Derisive response to PM’s exposé shows world still refusing to get real on Iran
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Op-edNetanyahu didn't claim Iran breached the deal. Why would it?

Derisive response to PM’s exposé shows world still refusing to get real on Iran

The 2015 accord did not dismantle Iran’s nuke program, nor block its path to the bomb. If the negotiators knew everything Iran was up to, their failure is all the more indefensible

David Horovitz

David Horovitz is the founding editor of The Times of Israel. He is the author of "Still Life with Bombers" (2004) and "A Little Too Close to God" (2000), and co-author of "Shalom Friend: The Life and Legacy of Yitzhak Rabin" (1996). He previously edited The Jerusalem Post (2004-2011) and The Jerusalem Report (1998-2004).

Prime Minister Benjamin Netanyahu presents material on Iranian nuclear weapons development during a press conference in Tel Aviv, April 30 2018. (AP Photo/Sebastian Scheiner)
Prime Minister Benjamin Netanyahu presents material on Iranian nuclear weapons development during a press conference in Tel Aviv, April 30 2018. (AP Photo/Sebastian Scheiner)

The largely derisive response in most international quarters to Prime Minister Benjamin Netanyahu’s avalanche of evidence of Iran’s nuclear weapons program on Monday night, notably from among the nations that negotiated the 2015 nuclear capitulation to Iran, merely underlines their incompetence, their failure, their disingenuousness, and the gravity of the ongoing Iranian threat that they so reprehensibly failed to defuse.

Showcasing the Mossad’s astonishing haul of Iran’s own nuclear weapons documentation, Netanyahu did not seek to claim that Israel had attained smoking gun evidence that Iran has breached the terms of the P5+1’s 2015 agreement with the ayatollahs. The critics sneering at his ostensible failure to produce a post-2015 smoking gun are — most deliberately, as is their wont — missing the point.

Israel does not contend that Iran is breaching the specific terms of that radically inadequate accord. Quite the contrary.

It is Israel’s deeply unhappy assessment that the deal is so negligent, so misconceived, so badly constructed, that the Iranians have no need whatsoever to breach it. (I set out many of the central flaws in the accord at the time it was finalized, in an article headlined “16 reasons nuke deal is an Iranian victory and a Western catastrophe.”)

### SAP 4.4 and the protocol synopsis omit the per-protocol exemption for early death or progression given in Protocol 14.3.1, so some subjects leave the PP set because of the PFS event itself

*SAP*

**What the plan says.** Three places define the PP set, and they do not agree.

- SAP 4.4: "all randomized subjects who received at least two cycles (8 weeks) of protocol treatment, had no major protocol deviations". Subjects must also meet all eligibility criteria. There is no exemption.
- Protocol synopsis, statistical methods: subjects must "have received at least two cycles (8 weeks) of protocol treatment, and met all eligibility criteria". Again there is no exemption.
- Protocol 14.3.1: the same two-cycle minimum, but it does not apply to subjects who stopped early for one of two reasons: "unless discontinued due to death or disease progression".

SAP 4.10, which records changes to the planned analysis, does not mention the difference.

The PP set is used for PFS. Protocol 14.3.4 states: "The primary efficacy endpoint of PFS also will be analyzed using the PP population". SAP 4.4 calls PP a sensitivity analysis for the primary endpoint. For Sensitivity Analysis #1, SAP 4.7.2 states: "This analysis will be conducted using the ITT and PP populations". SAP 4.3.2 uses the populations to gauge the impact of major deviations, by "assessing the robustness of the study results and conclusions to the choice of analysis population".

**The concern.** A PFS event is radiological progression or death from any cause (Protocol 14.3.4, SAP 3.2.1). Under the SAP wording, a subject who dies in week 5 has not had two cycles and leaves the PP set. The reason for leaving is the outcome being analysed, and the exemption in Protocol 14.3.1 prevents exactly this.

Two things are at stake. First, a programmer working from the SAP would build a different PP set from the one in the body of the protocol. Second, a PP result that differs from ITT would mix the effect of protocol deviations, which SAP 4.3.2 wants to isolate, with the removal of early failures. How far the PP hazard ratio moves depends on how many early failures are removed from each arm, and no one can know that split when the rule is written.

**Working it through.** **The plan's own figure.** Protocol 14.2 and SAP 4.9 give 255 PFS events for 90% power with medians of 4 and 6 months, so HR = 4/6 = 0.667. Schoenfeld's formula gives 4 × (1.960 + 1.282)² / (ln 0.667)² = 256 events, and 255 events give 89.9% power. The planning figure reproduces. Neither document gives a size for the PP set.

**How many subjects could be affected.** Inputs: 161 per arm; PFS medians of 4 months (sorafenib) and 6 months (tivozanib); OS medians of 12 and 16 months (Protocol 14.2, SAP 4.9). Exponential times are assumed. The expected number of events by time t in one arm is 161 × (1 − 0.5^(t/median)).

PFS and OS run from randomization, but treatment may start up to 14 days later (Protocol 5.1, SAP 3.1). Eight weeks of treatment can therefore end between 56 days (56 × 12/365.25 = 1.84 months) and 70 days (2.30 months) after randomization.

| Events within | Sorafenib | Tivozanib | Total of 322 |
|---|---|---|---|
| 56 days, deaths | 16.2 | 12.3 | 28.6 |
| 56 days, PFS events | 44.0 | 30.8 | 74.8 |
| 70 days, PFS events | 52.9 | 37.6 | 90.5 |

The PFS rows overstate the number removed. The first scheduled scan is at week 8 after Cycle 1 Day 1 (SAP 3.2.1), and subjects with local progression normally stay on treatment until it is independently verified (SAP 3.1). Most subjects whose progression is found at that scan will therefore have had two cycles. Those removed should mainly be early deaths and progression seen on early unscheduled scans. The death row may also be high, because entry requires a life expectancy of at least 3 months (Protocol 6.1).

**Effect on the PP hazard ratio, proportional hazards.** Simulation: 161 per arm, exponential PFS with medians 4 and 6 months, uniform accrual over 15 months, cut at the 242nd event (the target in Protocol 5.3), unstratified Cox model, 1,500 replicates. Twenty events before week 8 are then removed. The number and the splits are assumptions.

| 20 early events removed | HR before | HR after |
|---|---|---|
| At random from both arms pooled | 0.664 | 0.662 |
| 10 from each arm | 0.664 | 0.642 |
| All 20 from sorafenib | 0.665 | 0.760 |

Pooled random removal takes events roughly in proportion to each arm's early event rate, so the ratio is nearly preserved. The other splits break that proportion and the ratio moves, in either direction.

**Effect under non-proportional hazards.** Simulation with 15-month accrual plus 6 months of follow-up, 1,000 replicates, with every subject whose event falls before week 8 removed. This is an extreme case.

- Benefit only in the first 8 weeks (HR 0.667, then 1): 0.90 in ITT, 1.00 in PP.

Why, after all, would they violate the terms of an agreement that, while ostensibly designed to ensure they cannot achieve a nuclear weapons arsenal, nonetheless entitles them to continue research and development of centrifuges to enrich uranium so that when the deal’s terms expire, they will have mastered an enrichment process 10 times faster than the process they had managed before the deal came into force? (They’re already boasting, not incidentally, to have accelerated the process since they signed the accord.)

Iranian Foreign Minister Mohammad Javad Zarif laughs with reporters before meeting with US Secretary of State John Kerry in Geneva, Switzerland, Wednesday, Jan. 14, 2015 (photo credit: AP/Rick Wilking)

Why would they violate the terms of an agreement that does not prevent them from continuing to develop their ballistic missile program — the means of delivery for their anticipated nuclear devices — to bring Europe and the United States into range?

Why would they violate the terms of an agreement that left significant parts of their nuclear program intact?

Why would they violate the terms of an agreement that enables them to evade anytime/anywhere inspections of facilities suspected of engaging in rogue nuclear-related activity?

Why would they violate the terms of an agreement that dismantled the painstakingly constructed sanctions regime that forced them to the negotiating table in the first place, and risk the re-imposition of those sanctions?

And why, finally, would they violate the terms of an agreement whose “sunset clauses” mean they need merely wait a few years before resuming their march to the bomb?